- Movement, breath and meditation
Although movement improves your health, it is important to know which practice is best to stimulate your health and keep your doshas balanced. Your breathing also reflects your thought patterns. Being able to keep your breathing relaxed and natural is vital to maintaining the balance of your body, mind and soul. To read about which practice best suits your type, click here.
Meditation is a result of your continuous effort to live in accordance with Ayurvedic principles and happens when there is effortless harmony in your body, mind and consciousness. To learn more about movement, breath and meditation refer to the section on Conscious Living.
The use of Ayurvedic remedies
The purpose of Ayurvedic remedies is to eradicate the underlying cause of diseases rather than just removing the symptoms. This is why Ayurvedic treatment takes a long time to heal any dis-balances in your cells. No matter whether you decide to visit an Ayurvedic doctor or only use prescribed herbal formulas, it is important to keep in mind that no changes will occur until you adopt new, healthy habits and continue living in that way. Otherwise, no matter how strong the remedy, it will only have a short-term effect before you once again slip back into your old state of being.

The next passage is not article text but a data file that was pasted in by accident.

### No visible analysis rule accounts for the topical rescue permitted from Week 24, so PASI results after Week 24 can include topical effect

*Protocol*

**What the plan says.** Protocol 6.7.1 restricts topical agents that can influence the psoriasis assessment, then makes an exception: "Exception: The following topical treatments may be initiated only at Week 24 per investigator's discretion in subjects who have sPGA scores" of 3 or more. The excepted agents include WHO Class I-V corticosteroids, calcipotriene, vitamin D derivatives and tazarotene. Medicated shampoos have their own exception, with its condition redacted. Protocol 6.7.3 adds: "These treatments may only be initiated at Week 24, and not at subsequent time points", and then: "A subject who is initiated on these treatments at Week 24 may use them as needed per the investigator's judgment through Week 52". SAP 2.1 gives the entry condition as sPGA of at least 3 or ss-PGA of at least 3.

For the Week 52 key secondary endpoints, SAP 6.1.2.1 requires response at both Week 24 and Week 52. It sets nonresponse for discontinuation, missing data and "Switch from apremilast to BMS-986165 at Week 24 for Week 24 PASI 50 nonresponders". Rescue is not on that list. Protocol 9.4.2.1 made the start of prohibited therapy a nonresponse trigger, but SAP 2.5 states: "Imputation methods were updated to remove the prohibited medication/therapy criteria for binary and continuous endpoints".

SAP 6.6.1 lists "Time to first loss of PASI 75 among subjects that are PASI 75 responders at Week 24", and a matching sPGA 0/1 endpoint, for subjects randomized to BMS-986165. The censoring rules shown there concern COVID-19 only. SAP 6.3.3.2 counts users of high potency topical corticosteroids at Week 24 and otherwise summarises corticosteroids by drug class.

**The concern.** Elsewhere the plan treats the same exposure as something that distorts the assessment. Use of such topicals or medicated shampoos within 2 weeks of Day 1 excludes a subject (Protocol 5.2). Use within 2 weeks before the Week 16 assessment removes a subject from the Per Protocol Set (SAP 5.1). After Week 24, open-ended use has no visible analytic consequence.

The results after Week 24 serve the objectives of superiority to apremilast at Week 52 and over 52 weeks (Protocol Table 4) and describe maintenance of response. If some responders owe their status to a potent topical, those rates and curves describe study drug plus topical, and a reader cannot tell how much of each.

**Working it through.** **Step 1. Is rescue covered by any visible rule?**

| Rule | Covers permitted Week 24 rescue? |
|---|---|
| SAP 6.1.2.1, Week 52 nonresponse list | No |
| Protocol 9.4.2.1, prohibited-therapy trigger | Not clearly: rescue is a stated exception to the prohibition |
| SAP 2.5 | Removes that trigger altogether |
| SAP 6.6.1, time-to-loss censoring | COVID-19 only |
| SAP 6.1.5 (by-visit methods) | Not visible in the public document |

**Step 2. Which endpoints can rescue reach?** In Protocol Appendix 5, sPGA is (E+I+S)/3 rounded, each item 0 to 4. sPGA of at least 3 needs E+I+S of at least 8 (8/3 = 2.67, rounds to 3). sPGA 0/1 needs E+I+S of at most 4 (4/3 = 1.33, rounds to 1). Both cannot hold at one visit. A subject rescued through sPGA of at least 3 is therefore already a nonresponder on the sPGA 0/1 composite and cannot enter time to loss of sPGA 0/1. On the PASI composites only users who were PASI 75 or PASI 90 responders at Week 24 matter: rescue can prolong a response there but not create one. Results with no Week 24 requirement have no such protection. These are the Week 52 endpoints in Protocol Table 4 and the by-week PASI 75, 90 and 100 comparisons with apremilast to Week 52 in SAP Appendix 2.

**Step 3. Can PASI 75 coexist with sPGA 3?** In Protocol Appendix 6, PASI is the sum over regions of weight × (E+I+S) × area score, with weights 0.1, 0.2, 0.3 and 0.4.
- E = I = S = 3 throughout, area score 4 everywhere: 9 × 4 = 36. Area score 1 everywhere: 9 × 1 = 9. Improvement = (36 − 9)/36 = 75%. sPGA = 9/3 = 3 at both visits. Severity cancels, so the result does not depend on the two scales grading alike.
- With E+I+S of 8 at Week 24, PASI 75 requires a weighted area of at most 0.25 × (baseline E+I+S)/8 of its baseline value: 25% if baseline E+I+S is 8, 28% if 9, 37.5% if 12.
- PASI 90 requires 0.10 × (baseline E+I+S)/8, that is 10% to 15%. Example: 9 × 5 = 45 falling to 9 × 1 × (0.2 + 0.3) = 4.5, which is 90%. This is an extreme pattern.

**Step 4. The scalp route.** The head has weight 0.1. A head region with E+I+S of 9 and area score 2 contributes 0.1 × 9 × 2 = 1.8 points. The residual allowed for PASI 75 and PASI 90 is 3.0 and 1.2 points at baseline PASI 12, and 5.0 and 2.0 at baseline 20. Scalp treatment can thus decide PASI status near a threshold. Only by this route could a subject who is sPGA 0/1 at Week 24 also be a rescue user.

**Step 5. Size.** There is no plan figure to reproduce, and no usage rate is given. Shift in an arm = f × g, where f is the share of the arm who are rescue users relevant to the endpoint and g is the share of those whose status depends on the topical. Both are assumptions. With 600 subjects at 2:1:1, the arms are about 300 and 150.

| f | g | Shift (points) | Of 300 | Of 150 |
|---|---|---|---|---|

You hold the key!
In conclusion, according to Ayurveda, remaining healthy is a choice you make. The more you connect and tune in with yourself, the more you will notice how using certain foods and practices affects you. The more you experiment with the guidelines of Ayurveda and experience the changes they have on your body, the more you will know what makes you feel good and balanced and also what makes you feel unbalanced. There is not a single magical remedy to cure all dis-balances but there are as many different ways to heal as there are unique individuals. Thus, the key to balance and health lies in your own hands and awareness!
Increased awareness brings an increase in self-esteem and self-respect, which is crucial for the proper functioning of your body, mind, and immune system. Healthy self-esteem heals and strengthens your cells, and strong and firm self-love brings lasting happiness, vitality and well-being.
Inspired by: Lad, Vasant (1998). The Complete Book of Ayurvedic Home Remedies. Three Rivers Press: New York.